Now that machines can learn: Can we combine human and artificial intelligences?


Key idea: Traditionally the impact from automation has affected the manufacturing sector; however the coming wave of innovation based on artificial intelligence might also bounce Higher Education. The growing deployment of learning machines can transform what it means to be an expert (associated with “white collars” professionals). These new forms of intelligence will raise challenging questions not only from a technological viewpoint but also from educational, social, economic and ethical perspectives.

The disruption of digital technologies is transforming a large number of sectors in modern societies (i.e. economy, manufacturing, communications, health, etc, WEF, 2016). But now the changing technological landscape could challenge existing conceptions of what are universities for and what it means “to know”.

During the last decades the increasing use of digital technologies transformed the way people access information (i.e. open access, open data), how communities generate new knowledge (i.e. social media, sharing economy), how knowledge is being distributed (i.e. TED talk, MOOCs), how information is being renovated (online platforms such as Twitter, Snpachat or Periscope are built-in the obsolescence of information). But lately these disruptions are also affecting how knowledge is applied (i.e. artificial intelligence, collaborative computation).

The domestication of artificial intelligence (i.e. Alexia, Siri, Cortana or Google Now) is simply an expression of how these “knowledge machines” (“the ability of computers to think and reason like the human mind”, Jin and Wang, 2013) are acquiring growing relevance in daily life.

Up till now the most valuable resource in any organization was its human resources. In the context of a “knowledge society” it has been repeatedly emphasized the importance of making a strategic use of people’s knowledge. Likewise, from the lifelong learning perspective the ongoing professional learning allows organization to keep up to date with accelerated change in society. During the last decades universities have benefited with the explosive demand for higher education (the interest that MOOCs have gained are a simply an example of this growing demand for up-skilling, WEF, 2014).

However, the recent development of artificial intelligence, enhanced by large volumes of data (Big Data) generated from endless information sources and the growing data processing platforms can disrupt the “knowledge society” landscape. The fast development of “knowledge machines” might threaten the traditional understanding of a knowledge-based workforce. It is not sci-fi anymore, recent studies warn the impact that this “knowledge machine” will have on the workforce (Frey and Osborne, 2013).

Although still in its infancy, these new “knowledge machines” are developing remarkable capacities (such as voice, text, audio and image recognition). It is still early to know if jobs will be replaced, but it is increasingly expected that these new “knowledge machines” could generate shifts in the demand of workforce.,As Kelly (2016) suggests it is expected an exponential growth of these artificial intelligence technologies with dramatic drop in its price, where “knowledge machines” will become a commodity like electricity.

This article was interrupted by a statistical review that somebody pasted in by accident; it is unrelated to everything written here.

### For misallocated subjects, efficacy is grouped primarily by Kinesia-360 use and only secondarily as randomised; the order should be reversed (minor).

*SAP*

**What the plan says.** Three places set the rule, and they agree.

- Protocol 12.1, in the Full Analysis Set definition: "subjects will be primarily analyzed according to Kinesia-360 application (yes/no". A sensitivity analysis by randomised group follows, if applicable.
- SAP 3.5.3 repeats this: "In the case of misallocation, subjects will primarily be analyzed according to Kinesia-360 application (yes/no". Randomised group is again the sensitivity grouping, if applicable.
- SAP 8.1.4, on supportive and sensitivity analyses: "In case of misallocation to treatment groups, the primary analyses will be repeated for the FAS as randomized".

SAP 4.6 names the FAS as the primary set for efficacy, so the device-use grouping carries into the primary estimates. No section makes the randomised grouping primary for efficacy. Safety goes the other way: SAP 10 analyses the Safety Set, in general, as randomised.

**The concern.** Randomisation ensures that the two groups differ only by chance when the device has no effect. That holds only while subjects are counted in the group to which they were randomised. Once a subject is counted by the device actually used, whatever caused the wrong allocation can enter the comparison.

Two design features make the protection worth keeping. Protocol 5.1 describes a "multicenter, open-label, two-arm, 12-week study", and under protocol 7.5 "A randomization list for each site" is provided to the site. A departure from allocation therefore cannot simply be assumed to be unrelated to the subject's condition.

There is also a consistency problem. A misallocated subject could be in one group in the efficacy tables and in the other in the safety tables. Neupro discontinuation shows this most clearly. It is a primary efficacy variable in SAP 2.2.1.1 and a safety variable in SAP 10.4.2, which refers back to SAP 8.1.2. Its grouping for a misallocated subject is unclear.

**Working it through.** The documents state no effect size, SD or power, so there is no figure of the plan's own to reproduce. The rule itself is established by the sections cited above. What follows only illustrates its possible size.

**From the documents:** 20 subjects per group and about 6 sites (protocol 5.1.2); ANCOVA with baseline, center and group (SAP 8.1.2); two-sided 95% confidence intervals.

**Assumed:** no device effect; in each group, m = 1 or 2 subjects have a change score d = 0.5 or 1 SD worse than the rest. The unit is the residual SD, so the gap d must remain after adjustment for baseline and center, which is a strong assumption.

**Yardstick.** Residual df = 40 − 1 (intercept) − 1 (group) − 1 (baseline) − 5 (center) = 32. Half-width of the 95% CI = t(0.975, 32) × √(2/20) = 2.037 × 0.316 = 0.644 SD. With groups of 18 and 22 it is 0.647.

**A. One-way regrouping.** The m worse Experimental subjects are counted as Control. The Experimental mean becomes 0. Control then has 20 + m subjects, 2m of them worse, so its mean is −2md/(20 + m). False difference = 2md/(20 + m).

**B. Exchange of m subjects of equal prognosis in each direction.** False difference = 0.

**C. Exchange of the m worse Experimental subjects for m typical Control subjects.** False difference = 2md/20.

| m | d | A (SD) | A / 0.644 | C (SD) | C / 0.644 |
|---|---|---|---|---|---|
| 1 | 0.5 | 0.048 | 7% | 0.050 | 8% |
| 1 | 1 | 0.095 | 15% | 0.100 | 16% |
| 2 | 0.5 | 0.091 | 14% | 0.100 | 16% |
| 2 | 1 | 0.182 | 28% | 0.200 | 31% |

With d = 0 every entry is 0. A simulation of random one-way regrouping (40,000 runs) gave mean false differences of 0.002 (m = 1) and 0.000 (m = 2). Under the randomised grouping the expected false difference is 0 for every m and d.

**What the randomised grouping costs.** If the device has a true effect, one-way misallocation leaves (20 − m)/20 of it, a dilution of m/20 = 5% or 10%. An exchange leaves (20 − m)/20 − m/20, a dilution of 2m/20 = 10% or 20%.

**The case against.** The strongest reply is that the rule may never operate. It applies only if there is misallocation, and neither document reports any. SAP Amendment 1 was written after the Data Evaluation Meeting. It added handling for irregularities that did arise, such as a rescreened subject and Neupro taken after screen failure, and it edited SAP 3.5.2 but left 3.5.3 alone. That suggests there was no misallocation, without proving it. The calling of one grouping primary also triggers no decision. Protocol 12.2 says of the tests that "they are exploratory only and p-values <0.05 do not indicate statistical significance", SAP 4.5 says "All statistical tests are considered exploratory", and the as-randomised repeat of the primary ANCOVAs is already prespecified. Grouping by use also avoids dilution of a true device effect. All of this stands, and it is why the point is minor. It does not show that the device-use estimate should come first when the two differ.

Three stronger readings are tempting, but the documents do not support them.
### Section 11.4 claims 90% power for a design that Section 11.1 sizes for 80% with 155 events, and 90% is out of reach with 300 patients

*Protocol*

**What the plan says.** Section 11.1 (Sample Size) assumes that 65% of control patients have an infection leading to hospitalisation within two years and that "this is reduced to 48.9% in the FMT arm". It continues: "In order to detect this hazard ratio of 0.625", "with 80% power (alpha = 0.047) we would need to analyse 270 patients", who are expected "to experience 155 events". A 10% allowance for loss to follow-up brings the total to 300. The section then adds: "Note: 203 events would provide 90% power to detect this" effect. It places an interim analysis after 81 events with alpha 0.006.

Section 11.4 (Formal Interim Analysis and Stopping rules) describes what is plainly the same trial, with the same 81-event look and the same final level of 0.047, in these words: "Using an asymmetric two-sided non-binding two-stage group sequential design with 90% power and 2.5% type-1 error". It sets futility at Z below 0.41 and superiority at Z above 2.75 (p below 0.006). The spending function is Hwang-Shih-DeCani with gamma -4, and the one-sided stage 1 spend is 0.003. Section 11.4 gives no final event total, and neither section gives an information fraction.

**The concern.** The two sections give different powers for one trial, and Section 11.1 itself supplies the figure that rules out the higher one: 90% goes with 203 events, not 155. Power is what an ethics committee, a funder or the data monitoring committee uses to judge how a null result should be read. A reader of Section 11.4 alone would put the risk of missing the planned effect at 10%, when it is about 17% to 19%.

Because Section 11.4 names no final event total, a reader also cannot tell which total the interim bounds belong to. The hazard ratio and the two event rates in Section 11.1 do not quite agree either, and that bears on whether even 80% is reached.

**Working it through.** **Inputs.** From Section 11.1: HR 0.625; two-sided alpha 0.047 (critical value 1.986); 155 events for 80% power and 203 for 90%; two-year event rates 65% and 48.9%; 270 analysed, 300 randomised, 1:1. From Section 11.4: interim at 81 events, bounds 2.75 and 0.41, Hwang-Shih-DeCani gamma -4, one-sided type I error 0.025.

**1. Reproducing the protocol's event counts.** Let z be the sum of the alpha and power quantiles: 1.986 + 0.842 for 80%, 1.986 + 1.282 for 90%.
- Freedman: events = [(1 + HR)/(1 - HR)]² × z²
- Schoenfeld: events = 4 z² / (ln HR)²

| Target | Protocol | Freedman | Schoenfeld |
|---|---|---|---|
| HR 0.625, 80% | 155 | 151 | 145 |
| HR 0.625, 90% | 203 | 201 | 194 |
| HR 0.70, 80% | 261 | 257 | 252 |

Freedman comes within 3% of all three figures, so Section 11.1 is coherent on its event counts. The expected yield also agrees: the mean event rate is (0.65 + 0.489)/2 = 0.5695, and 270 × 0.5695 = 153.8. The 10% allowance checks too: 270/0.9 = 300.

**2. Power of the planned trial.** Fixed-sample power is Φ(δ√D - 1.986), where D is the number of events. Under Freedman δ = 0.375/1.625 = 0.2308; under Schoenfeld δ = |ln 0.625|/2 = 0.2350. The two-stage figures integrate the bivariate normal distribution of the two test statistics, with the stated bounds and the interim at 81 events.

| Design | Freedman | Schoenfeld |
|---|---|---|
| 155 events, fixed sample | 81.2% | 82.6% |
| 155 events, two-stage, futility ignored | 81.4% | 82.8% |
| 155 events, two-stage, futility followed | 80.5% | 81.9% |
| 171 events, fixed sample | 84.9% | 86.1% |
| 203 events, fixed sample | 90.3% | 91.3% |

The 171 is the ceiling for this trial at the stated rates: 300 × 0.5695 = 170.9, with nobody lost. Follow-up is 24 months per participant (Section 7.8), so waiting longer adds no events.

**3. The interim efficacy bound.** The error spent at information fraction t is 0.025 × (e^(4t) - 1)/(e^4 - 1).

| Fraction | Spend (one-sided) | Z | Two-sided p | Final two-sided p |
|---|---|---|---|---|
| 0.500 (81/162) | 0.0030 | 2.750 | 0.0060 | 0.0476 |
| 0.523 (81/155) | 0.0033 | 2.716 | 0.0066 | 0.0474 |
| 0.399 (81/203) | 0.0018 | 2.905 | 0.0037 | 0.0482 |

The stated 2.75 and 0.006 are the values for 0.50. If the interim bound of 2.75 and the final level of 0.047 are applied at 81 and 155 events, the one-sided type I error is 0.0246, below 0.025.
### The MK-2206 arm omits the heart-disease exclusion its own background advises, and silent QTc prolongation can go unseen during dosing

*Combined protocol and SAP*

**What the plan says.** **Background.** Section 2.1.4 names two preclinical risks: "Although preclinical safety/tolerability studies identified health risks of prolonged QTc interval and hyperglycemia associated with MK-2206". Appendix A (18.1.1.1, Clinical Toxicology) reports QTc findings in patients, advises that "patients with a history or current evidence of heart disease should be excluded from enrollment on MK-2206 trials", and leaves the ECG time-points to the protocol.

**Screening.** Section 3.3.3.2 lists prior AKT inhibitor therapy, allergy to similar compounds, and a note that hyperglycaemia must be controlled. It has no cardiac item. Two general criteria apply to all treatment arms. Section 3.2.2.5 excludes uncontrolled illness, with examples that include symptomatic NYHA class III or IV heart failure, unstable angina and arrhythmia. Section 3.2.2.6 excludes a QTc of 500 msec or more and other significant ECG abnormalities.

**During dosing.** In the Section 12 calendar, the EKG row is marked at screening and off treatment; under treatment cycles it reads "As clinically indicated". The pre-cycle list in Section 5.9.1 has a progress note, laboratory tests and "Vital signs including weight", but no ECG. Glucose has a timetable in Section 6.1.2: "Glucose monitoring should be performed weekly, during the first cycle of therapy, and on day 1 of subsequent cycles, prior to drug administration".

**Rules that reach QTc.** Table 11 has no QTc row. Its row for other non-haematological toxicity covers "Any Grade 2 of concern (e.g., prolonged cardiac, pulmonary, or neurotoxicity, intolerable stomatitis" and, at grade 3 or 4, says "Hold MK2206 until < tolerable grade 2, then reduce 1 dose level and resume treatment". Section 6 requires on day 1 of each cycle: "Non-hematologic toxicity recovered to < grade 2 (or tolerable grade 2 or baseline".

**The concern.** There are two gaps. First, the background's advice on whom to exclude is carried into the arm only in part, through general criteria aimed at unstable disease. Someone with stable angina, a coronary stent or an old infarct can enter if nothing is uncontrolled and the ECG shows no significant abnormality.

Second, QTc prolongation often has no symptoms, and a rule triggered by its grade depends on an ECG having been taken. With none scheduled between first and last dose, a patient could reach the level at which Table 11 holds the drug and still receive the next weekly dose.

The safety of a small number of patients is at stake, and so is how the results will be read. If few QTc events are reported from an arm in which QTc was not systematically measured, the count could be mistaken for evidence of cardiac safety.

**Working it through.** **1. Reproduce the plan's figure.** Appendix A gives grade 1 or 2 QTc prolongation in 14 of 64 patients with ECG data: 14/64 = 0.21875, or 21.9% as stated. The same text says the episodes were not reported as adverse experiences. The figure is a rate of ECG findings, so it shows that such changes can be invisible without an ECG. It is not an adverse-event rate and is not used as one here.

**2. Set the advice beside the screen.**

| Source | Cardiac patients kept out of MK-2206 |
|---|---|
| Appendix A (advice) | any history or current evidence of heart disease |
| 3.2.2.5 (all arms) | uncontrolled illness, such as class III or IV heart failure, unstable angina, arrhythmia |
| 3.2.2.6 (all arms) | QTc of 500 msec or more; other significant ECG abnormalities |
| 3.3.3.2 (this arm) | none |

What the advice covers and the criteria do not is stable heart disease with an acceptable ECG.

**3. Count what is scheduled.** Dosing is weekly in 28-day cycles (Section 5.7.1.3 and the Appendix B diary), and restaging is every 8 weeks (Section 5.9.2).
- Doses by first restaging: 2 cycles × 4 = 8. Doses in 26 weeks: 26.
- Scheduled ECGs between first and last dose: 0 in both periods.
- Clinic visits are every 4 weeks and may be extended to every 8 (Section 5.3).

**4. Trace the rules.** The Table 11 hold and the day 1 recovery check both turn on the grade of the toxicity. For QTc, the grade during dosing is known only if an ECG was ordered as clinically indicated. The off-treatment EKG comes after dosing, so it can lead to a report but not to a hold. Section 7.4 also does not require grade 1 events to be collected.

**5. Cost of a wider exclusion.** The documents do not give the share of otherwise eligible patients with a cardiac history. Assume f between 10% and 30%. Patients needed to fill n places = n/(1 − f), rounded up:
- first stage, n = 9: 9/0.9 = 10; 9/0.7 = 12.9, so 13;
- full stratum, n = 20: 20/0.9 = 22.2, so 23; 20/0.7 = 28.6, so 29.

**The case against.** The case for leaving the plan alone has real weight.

In a not too distant future, higher educations institutions will have to deal with these new challenges not only from a technological point of view but also from educational, social, economic and ethical perspectives.

Further questions: What means to know in a context in which machines are developing learning capabilities? What new forms of “knowledge currencies” will be valued in the future? What roles will play higher education institutions in the era of knowledge machines? How to address the ethical implication of these new scenarios?


You can find more information in the book: “Impending Innovation” (summary in English but the whole book in Spanish).

Reading List:

  • Bostrom, N. (2014). Superintelligence: Paths, dangers, strategies. OUP Oxford. Frey, C. B. y Osborne, M. A. (2013). The future of employment: how susceptible are jobs to computerisation (p. 2013). Ox: Oxford Martin School, University of Oxford. http://
  • Jin, S., & Wang, B. (2013). A lexical trunk approach to the teaching of English for science and technology reading. Theory and Practice in Language Studies,3(7), 1221.
  • Kelly, K. (2016). The Inevitable: Understanding the 12 Technological Forces That Will Shape Our Future.
  • World Economic Forum. (2014). Education and skills 2.0: new targets and innovative approaches. World Economic Forum, Geneva, Switzerland.
  • World Economic Forum. (2016). Digital Transformation of Industries Demystifying Digital and Securing $100 Trillion for Society and Industry by 2025. World Economic Forum, Geneva, Switzerland.